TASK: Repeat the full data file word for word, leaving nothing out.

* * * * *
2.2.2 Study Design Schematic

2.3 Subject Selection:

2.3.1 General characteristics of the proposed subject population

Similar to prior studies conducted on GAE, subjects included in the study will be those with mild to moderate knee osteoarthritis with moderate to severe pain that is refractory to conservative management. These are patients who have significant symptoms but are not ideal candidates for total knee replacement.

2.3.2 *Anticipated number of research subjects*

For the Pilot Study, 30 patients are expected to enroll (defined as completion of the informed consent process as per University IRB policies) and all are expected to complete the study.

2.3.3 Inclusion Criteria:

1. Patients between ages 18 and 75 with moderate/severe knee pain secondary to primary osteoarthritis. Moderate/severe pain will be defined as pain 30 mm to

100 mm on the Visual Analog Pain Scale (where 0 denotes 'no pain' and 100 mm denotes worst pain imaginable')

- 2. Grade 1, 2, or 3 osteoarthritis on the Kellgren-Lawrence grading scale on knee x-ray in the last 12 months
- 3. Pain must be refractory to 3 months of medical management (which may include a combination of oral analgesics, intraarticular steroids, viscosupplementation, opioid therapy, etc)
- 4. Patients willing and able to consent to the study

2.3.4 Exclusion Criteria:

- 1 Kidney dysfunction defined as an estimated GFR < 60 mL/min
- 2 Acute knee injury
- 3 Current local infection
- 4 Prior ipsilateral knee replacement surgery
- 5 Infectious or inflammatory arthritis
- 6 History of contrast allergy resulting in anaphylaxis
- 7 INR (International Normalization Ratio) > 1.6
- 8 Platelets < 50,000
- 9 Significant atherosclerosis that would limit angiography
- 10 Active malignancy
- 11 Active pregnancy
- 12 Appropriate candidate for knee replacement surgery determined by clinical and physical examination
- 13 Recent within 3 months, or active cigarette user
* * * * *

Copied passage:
2.2.2 Study Design Schematic

2.3 Subject Selection:

2.3.1 General characteristics of the proposed subject population

Similar to prior studies conducted on GAE, subjects included in the study will be those with mild to moderate knee osteoarthritis with moderate to severe pain that is refractory to conservative management. These are patients who have significant symptoms but are not ideal candidates for total knee replacement.

2.3.2 *Anticipated number of research subjects*

For the Pilot Study, 30 patients are expected to enroll (defined as completion of the informed consent process as per University IRB policies) and all are expected to complete the study.

2.3.3 Inclusion Criteria:

1. Patients between ages 18 and 75 with moderate/severe knee pain secondary to primary osteoarthritis. Moderate/severe pain will be defined as pain 30 mm to

100 mm on the Visual Analog Pain Scale (where 0 denotes 'no pain' and 100 mm denotes worst pain imaginable')

- 2. Grade 1, 2, or 3 osteoarthritis on the Kellgren-Lawrence grading scale on knee x-ray in the last 12 months
- 3. Pain must be refractory to 3 months of medical management (which may include a combination of oral analgesics, intraarticular steroids, viscosupplementation, opioid therapy, etc)
- 4. Patients willing and able to consent to the study

2.3.4 Exclusion Criteria:

- 1 Kidney dysfunction defined as an estimated GFR < 60 mL/min
- 2 Acute knee injury
- 3 Current local infection
- 4 Prior ipsilateral knee replacement surgery
- 5 Infectious or inflammatory arthritis
- 6 History of contrast allergy resulting in anaphylaxis
- 7 INR (International Normalization Ratio) > 1.6
- 8 Platelets < 50,000
- 9 Significant atherosclerosis that would limit angiography
- 10 Active malignancy
- 11 Active pregnancy
- 12 Appropriate candidate for knee replacement surgery determined by clinical and physical examination
- 13 Recent within 3 months, or active cigarette user